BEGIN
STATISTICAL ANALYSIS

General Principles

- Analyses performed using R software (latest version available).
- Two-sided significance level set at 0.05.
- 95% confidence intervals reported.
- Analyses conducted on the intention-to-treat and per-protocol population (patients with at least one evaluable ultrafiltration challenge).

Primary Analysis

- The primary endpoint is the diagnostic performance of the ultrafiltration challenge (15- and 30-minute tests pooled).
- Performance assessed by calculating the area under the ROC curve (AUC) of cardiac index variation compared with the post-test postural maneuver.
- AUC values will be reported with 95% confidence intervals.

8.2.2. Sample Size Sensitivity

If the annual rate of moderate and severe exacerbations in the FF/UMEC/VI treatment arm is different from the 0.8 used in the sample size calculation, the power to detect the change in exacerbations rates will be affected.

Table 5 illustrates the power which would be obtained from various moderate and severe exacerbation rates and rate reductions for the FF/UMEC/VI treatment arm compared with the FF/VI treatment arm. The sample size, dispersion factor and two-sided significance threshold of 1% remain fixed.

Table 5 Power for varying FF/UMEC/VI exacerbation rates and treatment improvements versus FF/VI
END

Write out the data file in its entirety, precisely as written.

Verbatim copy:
STATISTICAL ANALYSIS

General Principles

- Analyses performed using R software (latest version available).
- Two-sided significance level set at 0.05.
- 95% confidence intervals reported.
- Analyses conducted on the intention-to-treat and per-protocol population (patients with at least one evaluable ultrafiltration challenge).

Primary Analysis

- The primary endpoint is the diagnostic performance of the ultrafiltration challenge (15- and 30-minute tests pooled).
- Performance assessed by calculating the area under the ROC curve (AUC) of cardiac index variation compared with the post-test postural maneuver.
- AUC values will be reported with 95% confidence intervals.

8.2.2. Sample Size Sensitivity

If the annual rate of moderate and severe exacerbations in the FF/UMEC/VI treatment arm is different from the 0.8 used in the sample size calculation, the power to detect the change in exacerbations rates will be affected.

Table 5 illustrates the power which would be obtained from various moderate and severe exacerbation rates and rate reductions for the FF/UMEC/VI treatment arm compared with the FF/VI treatment arm. The sample size, dispersion factor and two-sided significance threshold of 1% remain fixed.

Table 5 Power for varying FF/UMEC/VI exacerbation rates and treatment improvements versus FF/VI